“Not that it’s any of your business,” he said stiffly, “but I’m always careful about protection. For the woman’s sake, and for my own.”
Jonas shrugged. “All it takes is one time. Just once.” His voice roughened, and the easy Texas drawl disappeared. “If men and women play around in bed, they end up payin’ the price.”
“Don’t you think I know that? I just said, I’m always careful.”
Always, except the time he’d taken Lara to that hotel. His hunger had been so deep, his need so intense…it had driven all rational thought from his head. No, she’d said, when he’d wanted to buy condoms, no, it’s not necessary…
Now she had a child. A son, with black hair and gray eyes, and a face so familiar, even in its childish innocence, that it might have been his own. He didn’t know the boy’s age but it looked right. He was no expert on kids but Jack had a nephew who was nine, ten months old.
Yeah. The size was just about the same.
Slade felt as if a fist had landed in his gut. He wrapped his hands around the railing, bent forward and took a gasping breath. There was no use telling himself not to think about it. He knew what he’d seen, what it meant—and what he had to do.
He turned to Jonas. “Pop…”
But there was nobody standing next to him. His father was gone. The only lingering sign he’d been there was the glowing stub of a Cuban cigar.
SLADE stood on the deck, alone, and stared blindly into the shadowy darkness.
An owl cried out in the distance, its eerie call piercing the silence. He thought of the terror the sound must strike into the hearts of the tiny night-creatures, of how they’d freeze, then scuttle desperately for sanctuary. Their flight would be useless. Nothing would elude the owl’s fierce eye and the bite of its razor-sharp talons.
Slade wrapped his hands tightly around the railing, until his knuckles shone white.
He had fathered a child. A son. And Lara had not told him. She’d been determined to keep his parenthood a secret but he knew it, now, and she would no more escape his fury than the denizens of the night would escape the owl.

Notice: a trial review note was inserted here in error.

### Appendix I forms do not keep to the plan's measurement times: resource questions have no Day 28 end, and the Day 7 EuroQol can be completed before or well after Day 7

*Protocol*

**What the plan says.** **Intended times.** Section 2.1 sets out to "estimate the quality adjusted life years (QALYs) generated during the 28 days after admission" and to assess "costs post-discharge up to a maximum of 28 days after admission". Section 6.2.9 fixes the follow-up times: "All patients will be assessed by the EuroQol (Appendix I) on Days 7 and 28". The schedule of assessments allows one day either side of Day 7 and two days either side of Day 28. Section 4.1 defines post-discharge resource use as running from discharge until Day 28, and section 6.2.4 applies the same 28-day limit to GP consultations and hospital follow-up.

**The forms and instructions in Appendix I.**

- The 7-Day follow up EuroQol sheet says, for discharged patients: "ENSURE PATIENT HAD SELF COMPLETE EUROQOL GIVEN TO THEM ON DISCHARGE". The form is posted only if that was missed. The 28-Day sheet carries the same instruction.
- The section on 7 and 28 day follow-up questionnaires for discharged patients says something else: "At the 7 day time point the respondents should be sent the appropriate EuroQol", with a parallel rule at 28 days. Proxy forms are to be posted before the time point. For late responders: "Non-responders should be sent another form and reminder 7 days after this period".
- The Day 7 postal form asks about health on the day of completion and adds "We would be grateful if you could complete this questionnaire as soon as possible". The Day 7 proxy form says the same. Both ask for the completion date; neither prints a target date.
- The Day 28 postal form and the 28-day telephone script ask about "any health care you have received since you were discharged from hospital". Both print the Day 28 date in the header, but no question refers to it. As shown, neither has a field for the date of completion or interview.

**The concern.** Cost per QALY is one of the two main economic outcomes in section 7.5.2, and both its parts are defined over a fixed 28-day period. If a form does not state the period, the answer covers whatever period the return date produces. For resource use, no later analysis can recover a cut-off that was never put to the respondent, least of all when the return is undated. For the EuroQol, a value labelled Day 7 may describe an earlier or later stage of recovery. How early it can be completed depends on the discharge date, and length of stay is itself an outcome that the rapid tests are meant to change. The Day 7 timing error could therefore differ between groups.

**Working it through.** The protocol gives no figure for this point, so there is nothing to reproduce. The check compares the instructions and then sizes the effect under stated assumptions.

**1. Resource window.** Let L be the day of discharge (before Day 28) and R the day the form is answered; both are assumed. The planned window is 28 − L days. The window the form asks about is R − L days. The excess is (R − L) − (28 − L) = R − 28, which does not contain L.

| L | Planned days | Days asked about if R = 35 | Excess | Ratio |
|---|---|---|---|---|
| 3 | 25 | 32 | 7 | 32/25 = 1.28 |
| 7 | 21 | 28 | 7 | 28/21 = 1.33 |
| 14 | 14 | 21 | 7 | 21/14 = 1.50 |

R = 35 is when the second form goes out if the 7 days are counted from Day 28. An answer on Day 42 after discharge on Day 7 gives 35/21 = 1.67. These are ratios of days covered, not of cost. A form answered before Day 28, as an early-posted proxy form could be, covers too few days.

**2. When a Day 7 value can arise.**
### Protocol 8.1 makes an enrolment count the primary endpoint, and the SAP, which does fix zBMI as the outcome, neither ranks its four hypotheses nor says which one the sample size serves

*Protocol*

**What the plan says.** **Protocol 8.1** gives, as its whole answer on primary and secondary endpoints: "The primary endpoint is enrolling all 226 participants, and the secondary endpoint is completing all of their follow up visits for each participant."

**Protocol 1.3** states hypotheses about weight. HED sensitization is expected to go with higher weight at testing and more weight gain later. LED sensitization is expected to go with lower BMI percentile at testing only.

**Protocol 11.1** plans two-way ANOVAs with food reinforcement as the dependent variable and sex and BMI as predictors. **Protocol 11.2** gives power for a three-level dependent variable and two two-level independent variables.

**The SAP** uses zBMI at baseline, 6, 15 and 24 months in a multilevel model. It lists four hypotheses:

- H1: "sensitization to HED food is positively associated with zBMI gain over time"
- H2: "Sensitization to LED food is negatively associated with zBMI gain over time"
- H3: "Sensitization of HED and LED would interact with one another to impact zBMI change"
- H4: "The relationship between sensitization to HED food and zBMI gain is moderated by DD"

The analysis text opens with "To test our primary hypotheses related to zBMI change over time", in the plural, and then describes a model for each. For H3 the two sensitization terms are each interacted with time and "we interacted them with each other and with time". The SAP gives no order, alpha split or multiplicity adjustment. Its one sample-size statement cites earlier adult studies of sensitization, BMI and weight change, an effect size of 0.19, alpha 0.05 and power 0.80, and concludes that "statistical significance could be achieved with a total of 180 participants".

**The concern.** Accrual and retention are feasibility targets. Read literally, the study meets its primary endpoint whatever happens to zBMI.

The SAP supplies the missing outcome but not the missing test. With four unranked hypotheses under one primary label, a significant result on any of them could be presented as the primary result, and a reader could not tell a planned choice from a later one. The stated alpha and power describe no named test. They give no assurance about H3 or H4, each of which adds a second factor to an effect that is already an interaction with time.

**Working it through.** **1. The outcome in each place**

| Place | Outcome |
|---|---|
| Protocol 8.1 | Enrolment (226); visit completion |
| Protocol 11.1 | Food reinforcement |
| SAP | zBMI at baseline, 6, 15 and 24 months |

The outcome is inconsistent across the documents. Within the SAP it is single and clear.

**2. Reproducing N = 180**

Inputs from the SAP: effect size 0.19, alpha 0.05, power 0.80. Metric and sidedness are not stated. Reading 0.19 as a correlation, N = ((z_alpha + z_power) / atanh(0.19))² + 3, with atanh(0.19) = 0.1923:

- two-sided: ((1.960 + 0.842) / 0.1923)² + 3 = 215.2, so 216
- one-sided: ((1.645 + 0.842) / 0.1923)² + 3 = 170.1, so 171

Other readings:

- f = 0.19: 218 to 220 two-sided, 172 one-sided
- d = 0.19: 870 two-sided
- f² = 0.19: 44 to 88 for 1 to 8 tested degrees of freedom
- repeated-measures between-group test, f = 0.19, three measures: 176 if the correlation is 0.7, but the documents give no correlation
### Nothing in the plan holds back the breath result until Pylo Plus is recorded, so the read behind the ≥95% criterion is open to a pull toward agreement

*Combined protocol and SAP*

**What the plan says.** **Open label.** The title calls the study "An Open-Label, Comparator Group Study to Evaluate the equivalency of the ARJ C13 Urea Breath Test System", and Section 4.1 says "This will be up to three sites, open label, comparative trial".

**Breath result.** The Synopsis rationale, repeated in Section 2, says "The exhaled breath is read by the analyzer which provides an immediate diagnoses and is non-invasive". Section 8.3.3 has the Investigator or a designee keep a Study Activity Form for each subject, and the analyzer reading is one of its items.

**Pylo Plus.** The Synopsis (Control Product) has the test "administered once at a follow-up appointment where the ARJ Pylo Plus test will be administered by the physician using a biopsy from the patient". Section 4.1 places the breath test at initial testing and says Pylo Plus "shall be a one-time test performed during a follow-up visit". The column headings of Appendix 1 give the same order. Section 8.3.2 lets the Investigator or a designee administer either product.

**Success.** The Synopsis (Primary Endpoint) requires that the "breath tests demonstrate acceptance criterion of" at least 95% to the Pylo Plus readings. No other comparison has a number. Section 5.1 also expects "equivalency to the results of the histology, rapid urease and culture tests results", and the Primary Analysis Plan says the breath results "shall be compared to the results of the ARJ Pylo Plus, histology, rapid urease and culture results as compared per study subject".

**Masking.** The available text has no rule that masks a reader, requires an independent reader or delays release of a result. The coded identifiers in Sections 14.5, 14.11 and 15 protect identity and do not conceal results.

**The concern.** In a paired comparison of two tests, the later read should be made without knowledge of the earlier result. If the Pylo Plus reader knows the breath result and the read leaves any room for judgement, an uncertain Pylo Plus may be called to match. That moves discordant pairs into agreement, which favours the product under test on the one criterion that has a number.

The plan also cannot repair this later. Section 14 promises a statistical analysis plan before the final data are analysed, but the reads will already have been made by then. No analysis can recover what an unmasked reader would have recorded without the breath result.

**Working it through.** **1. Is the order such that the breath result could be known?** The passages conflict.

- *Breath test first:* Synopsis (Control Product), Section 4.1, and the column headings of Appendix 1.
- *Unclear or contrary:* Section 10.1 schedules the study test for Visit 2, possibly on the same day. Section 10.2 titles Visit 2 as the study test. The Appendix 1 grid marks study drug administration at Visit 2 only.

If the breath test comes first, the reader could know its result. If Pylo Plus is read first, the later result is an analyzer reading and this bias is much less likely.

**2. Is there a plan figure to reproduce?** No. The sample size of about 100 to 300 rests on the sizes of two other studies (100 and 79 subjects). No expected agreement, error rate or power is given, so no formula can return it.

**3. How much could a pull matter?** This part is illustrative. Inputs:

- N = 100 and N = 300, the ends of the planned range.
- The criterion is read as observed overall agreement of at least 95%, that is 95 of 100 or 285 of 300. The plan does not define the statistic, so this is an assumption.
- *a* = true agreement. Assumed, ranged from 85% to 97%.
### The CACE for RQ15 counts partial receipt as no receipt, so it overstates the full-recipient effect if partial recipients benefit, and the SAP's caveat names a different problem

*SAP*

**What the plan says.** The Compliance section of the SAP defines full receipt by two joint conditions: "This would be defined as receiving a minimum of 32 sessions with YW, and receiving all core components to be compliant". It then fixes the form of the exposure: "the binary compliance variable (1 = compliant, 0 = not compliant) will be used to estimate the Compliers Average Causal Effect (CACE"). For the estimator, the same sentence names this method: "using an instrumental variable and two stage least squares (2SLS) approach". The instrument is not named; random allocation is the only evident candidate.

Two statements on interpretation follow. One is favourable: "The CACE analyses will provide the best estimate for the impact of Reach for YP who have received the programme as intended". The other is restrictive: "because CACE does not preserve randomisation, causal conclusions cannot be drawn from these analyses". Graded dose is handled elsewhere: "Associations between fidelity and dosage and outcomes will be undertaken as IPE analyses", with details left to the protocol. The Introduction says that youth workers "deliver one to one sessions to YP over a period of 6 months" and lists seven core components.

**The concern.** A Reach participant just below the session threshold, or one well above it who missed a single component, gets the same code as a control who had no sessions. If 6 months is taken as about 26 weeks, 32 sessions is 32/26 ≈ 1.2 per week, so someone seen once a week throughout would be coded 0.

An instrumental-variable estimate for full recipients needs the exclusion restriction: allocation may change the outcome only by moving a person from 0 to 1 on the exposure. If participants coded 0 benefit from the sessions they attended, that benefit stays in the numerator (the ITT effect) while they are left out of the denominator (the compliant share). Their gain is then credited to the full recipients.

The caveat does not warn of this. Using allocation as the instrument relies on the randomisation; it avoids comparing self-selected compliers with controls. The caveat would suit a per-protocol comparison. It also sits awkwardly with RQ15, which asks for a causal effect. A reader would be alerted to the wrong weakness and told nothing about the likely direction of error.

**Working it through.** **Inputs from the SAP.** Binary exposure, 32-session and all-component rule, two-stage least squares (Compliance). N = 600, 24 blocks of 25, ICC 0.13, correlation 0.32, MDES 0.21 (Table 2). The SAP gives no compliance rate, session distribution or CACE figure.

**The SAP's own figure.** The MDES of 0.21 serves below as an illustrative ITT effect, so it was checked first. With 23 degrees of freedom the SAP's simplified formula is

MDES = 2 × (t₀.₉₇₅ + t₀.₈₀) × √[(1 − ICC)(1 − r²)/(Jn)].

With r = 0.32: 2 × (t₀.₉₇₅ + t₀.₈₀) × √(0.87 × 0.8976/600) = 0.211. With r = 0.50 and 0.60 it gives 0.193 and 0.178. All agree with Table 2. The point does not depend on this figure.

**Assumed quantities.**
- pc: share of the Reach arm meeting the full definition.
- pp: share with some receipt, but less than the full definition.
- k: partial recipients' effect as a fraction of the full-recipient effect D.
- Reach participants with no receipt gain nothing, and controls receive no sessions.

Did she think he wouldn’t give a damn that he’d helped create a life?
ans hadn’t included having children. Children needed stability. They needed—they deserved—the love of two parents. He’d grown up believing it, knowing, in his heart, that he’d missed something wonderful and knowing, too, that marriage—all the forever after nonsense, the hearts and flowers—were not for him.
Everyone thought he was just a carefree bachelor, cruising from woman to woman for the pleasure of it, but there was more to it than that. The truth was, he didn’t believe in commitment. It didn’t work. Growing up under his father’s cold eye, learning not to get attached to a stepmother because each one came and went in a heartbeat…that life had taught him a lesson.
Marriage, to put it succinctly, was pointless. It didn’t work, especially if your last name was Baron. Just look at the old man, who had chalked up five wives. At Travis, who had been married and divorced quicker than a rattler could strike. At Gage, whose marriage was in trouble…
Slade drew a deep breath, then blew it out.
It was simple. Kids deserved a mother and a father and a happy home, but if you were a Baron you had as much chance of giving a kid that as a snowball had of surviving in hell. It was a truth he’d lived by and, knowing that truth, maybe even fearing it, he’d never made the mistake of planning a future that depended on commitment. Now, Lara Stevens had changed that forever.
He had a child. A son.
Didn’t she think he’d want to know? And what about the boy? The kid sure as hell had the right to know he had a father.
Who was Lara, to play God?
“Slade? Is that you?”
Catie. Slade closed his eyes. Catie, the Queen of Perception. She was the last person he wanted to deal with just now but there wasn’t much choice. He braced his shoulders, turned and smiled.
“Yeah,” he said, “it’s me. What are you doing out here, away from all the fun?”
“I came looking for you.” She put her hand on his arm. “You okay?”
“Sure. Just—just too much noise inside, you know? I figured I’d take a breather.”
“You’re a bad liar,” Caitlin said gently. “Want to talk about it?”